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Tommy Haas outlasts John Isner at French Open

Hampton of US shocks Kvitova

Tommy Haas could feel good about his 4-hour-37-minute victory over John Isner.IAN LANGSDON/epa

PARIS — After letting 12 match points — 12! — slip away in the fourth set, 35-year-old Tommy Haas came back from a break down in the fifth and beat John Isner, 7-5, 7-6 (7-4), 4-6, 6-7 (10-12), 10-8, at the French Open Saturday.

The match lasted 4 hours, 37 minutes. That’s nothing, of course, compared with the 11-plus hours Isner played across three days during a record-breaking victory that went to 70-68 in the fifth set at Wimbledon in 2010.

Haas was one point away from winning 12 times late in the fourth set Saturday, but couldn’t close it out.


He was only 2 for 22 on break-point chances until converting his 23d of the match when Isner put a volley into the net. Haas then served out the victory.

The 12th-seeded Haas is the first man to reach the fourth round at Roland Garros at 35 since Jonas Bjorkman was that age in 2007. Yet by the end, he looked to be the fresher man against the 19th-seeded Isner, who is 28.

Rafael Nadal had to come from behind yet again and reached the fourth round by beating Fabio Fognini, 7-6 (7-5), 6-4, 6-4.

After dropping the opening set in his first two matches, Nadal trailed, 4-2, Saturday and was down a break at 6-5 before surging ahead for his 18th consecutive victory.

Nadal seeks to become first man to win eight titles at the same Grand Slam event. He improved to 55-1 at Roland Garros despite enduring some wobbly moments for the third match in a row.

Nadal committed 40 unforced errors and faced 11 break points. He next plays No. 13-seeded Kei Nishikori, who became the first Japanese man in 75 years to reach the fourth round at Roland Garros, beating Frenchman Benoit Paire, 6-3, 6-7 (3-7), 6-4, 6-1.


Paire had a set point while leading, 5-4, in the second and Nishikori serving. But Paire was given a point penalty by chair umpire Enric Molina for coaching, which is not allowed at Grand Slam tournaments, and Nishikori wound up holding serve.

Paire did manage to win that set, anyway, but he was broken in the last game of the third when he missed a drop shot.

Paire said his coach, Lionel Zimbler, was merely putting his hands in the air to offer encouragement.

Novak Djokovic received a visit from a trainer late in his third-round match, then completed a victory over No. 26-seeded Grigor Dimitrov, 6-2, 6-2, 6-3.

Walking to his changeover chair at 4-3 in the last set, Djokovic stretched his right arm several times and then was treated by the trainer, who applied ointment and massaged the Serb’s upper arm. Djokovic then won the final two games to close out the victory against a player who beat him in the Madrid final last month.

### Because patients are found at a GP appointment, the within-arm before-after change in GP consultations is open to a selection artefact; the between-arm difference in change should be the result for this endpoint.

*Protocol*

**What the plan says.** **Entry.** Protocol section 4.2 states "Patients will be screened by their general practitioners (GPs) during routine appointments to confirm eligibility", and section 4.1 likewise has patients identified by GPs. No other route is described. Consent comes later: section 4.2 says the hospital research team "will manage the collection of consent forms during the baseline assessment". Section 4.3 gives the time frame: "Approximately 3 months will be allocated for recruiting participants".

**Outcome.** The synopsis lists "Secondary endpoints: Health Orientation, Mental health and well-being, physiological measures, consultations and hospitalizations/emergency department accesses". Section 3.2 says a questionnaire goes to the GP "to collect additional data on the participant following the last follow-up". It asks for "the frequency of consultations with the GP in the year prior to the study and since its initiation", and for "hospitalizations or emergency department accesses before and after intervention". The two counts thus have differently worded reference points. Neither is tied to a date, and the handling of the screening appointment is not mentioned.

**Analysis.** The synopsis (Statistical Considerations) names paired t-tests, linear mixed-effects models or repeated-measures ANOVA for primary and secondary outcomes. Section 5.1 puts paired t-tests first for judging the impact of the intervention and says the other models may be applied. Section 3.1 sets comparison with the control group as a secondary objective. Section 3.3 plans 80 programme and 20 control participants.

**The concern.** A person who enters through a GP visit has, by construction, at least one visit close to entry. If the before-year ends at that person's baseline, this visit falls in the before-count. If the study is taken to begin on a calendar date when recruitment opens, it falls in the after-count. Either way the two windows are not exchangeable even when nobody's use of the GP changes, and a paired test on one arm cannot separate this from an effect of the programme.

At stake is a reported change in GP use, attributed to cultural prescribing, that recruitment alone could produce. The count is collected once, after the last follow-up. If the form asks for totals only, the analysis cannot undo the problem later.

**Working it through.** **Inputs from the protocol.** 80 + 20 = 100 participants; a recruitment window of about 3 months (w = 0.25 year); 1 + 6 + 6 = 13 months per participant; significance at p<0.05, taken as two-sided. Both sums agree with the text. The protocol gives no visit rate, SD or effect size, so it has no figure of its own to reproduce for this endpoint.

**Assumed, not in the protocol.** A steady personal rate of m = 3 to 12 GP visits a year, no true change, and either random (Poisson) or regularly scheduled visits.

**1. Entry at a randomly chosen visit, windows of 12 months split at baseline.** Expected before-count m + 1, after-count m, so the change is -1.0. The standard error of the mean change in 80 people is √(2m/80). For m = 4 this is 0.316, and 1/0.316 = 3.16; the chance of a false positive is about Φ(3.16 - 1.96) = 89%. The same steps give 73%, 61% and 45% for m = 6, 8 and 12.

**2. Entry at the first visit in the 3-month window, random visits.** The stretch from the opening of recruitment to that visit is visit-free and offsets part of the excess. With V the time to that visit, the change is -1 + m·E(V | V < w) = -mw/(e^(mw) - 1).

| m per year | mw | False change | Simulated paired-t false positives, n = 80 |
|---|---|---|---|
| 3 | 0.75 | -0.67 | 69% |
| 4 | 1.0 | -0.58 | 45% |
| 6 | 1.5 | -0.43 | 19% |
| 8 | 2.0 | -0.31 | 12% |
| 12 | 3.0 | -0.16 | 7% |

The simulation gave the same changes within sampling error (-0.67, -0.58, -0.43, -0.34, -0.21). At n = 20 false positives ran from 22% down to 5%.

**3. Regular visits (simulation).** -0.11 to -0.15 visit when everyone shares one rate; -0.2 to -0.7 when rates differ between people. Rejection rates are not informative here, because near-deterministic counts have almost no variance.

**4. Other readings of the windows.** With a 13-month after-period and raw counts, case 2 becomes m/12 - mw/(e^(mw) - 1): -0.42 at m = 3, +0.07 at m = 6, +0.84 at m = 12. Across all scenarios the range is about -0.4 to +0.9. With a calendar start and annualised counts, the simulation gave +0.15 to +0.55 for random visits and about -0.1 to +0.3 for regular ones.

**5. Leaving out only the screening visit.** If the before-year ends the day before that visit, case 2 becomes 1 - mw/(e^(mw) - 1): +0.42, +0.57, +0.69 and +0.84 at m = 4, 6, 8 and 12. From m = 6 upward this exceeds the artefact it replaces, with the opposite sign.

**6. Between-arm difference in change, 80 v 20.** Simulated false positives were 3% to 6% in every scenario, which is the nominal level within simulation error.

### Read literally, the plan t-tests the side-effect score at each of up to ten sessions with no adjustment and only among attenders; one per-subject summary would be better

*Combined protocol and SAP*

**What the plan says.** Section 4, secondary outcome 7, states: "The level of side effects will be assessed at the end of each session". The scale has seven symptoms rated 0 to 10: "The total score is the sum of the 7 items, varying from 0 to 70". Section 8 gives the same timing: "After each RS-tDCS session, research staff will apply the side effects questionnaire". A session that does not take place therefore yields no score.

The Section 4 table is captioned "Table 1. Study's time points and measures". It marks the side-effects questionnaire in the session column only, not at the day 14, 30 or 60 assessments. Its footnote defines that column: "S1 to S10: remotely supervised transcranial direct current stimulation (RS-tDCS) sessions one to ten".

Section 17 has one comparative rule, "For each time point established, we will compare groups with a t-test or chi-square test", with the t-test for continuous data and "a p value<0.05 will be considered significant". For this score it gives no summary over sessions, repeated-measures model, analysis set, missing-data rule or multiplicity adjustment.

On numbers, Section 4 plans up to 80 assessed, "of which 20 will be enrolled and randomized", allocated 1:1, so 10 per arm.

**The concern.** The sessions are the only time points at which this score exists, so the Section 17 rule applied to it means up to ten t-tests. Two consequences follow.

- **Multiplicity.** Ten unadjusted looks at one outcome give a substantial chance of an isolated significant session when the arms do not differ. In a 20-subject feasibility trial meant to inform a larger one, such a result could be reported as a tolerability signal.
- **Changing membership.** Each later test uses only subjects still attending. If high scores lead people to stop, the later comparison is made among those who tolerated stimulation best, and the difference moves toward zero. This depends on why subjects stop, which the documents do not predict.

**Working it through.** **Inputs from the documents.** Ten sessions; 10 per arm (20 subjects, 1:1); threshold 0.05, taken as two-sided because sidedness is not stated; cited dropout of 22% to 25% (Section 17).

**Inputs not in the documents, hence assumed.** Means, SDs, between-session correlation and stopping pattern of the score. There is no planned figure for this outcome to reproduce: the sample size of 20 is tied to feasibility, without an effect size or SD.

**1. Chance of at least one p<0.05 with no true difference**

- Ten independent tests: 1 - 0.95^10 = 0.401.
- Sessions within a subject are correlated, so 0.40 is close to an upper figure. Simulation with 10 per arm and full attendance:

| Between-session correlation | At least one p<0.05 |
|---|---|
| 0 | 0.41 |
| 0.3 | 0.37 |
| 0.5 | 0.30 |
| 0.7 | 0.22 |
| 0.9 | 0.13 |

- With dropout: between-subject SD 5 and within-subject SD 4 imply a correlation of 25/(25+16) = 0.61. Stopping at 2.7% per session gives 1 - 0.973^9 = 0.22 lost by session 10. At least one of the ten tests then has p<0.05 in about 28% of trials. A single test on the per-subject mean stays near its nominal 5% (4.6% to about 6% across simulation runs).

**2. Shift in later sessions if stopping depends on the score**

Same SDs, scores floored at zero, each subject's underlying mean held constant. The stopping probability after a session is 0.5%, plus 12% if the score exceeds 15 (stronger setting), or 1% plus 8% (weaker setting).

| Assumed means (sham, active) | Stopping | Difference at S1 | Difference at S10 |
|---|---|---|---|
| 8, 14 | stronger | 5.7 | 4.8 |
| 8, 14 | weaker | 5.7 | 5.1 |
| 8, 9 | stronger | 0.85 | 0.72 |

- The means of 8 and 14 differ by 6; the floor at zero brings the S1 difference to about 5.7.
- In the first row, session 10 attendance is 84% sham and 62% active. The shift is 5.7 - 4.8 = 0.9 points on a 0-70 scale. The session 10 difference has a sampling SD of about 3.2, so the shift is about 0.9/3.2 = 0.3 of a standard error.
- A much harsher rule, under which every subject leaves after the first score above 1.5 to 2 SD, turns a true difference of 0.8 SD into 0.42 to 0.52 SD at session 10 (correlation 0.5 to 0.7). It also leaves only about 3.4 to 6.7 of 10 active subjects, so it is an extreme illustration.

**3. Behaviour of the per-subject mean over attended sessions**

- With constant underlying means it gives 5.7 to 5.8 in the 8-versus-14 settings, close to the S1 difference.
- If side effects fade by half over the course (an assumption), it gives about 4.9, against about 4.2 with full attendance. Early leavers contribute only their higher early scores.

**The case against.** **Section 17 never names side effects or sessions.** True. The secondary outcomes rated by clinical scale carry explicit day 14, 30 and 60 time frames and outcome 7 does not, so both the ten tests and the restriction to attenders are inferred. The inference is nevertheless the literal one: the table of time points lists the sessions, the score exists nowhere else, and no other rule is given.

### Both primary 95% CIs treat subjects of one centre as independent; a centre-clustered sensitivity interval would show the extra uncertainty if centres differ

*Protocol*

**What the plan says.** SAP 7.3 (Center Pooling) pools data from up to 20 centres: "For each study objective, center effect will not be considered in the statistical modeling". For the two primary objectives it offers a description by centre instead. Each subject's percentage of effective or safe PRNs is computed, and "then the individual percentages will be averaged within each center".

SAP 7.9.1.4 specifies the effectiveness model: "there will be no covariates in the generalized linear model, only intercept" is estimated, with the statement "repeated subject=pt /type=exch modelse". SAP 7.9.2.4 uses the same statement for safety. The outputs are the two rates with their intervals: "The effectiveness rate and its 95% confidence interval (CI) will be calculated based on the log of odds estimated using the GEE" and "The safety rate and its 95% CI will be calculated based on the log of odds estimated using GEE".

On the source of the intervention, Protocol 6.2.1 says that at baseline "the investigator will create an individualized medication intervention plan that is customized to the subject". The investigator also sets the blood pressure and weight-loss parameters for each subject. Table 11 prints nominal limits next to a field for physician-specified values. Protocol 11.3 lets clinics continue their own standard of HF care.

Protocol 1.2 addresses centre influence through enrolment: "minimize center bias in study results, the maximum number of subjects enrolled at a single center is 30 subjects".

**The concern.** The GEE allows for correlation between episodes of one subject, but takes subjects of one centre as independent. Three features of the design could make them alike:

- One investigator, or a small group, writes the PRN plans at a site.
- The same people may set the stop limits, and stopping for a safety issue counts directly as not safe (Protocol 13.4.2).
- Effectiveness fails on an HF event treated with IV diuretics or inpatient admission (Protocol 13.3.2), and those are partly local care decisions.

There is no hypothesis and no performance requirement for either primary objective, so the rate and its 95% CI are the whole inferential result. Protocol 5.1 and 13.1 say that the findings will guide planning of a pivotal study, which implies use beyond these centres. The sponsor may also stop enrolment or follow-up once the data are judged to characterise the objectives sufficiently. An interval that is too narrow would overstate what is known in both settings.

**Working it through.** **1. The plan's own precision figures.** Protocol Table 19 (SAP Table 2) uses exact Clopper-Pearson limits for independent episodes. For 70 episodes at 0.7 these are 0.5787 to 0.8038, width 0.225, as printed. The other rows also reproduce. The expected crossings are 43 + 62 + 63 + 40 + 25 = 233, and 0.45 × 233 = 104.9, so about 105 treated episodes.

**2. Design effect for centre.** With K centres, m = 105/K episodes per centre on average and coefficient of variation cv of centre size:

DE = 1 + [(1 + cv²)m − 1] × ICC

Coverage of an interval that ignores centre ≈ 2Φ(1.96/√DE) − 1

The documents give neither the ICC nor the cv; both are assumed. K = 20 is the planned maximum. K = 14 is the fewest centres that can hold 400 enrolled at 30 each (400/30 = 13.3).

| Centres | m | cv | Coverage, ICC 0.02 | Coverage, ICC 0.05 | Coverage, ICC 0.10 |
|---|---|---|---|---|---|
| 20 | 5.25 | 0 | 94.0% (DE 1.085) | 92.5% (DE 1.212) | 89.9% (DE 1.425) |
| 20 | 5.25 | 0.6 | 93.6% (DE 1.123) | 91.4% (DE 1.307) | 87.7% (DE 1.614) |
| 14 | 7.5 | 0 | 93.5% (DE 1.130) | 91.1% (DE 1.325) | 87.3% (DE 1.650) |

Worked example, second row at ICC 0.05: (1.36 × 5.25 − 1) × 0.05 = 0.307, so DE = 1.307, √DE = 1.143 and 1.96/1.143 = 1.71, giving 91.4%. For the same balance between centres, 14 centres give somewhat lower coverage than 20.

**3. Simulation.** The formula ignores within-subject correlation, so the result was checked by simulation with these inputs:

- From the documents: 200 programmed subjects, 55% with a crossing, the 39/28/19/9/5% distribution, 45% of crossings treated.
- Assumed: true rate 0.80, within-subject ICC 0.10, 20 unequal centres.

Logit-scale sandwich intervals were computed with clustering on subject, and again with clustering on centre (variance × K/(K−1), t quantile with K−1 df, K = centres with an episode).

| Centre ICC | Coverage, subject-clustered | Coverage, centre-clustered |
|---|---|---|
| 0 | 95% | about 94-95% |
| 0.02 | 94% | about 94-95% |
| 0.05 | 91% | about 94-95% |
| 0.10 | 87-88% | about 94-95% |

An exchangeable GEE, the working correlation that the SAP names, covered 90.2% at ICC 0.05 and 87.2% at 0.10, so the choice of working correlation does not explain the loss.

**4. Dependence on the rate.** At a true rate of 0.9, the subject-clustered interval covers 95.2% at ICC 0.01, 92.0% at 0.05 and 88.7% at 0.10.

A six-time Grand Slam champion, Djokovic earned his 500th tour victory. The French Open is the only major tournament he has yet to win, and he’s trying to become the eighth man to complete a career Grand Slam.

On the women's side, Jamie Hampton of the United States stunned 2011 Wimbledon champion Petra Kvitova of the Czech Republic, 6-1, 7-6 (9-7), to reach a Grand Slam fourth round for the first time.

The 54th-ranked Hampton, who lives in Auburn, Ala., needed only 13 winners because the seventh-seeded Kvitova finished with 33 unforced errors, 15 more than the American. Kvitova was a French Open semifinalist in 2012.


Hampton joined 67th-ranked Bethanie Mattek-Sands and No. 17-seeded Sloane Stephens, who both won earlier Saturday, and No. 1 Serena Williams, who won Friday, in the fourth round. That gives the US its most women at this stage at Roland Garros since 2004, when there were also four.

Five US women made it to the fourth round in Paris in 2003.

The 17th-seeded Stephens reached the fourth round for the second consecutive year by beating Marina Erakovic 6-4, 6-7 (5-7), 6-3. Stephens won the last three games against Erakovic, who was penalized a point in the third set for getting coached.

A year ago, Stephens became the first US teenager to reach the fourth round at Roland Garros since Serena Williams in 2001. She followed that up by reaching her first Grand Slam semifinal at the Australian Open this January, beating Williams to get there.

‘‘This is my favorite tournament,’’ said Stephens, now 20, ‘‘so I would really, really, really love to win.’’

Mattek-Sands beat qualifier Paula Ormaechea, 4-6, 6-1, 6-3.

Former top-ranked player Jelena Jankovic beat ninth-seeded Sam Stosur of Australia, 3-6, 6-3, 6-4.

Maria Sharapova overcame eight double faults, an erroneous ruling that gave her a double fault, and a second-set deficit to beat Zheng Jie, 6-1, 7-5.

Third seed Victoria Azarenka defeated Alize Cornet, 4-6, 6-3, 6-1.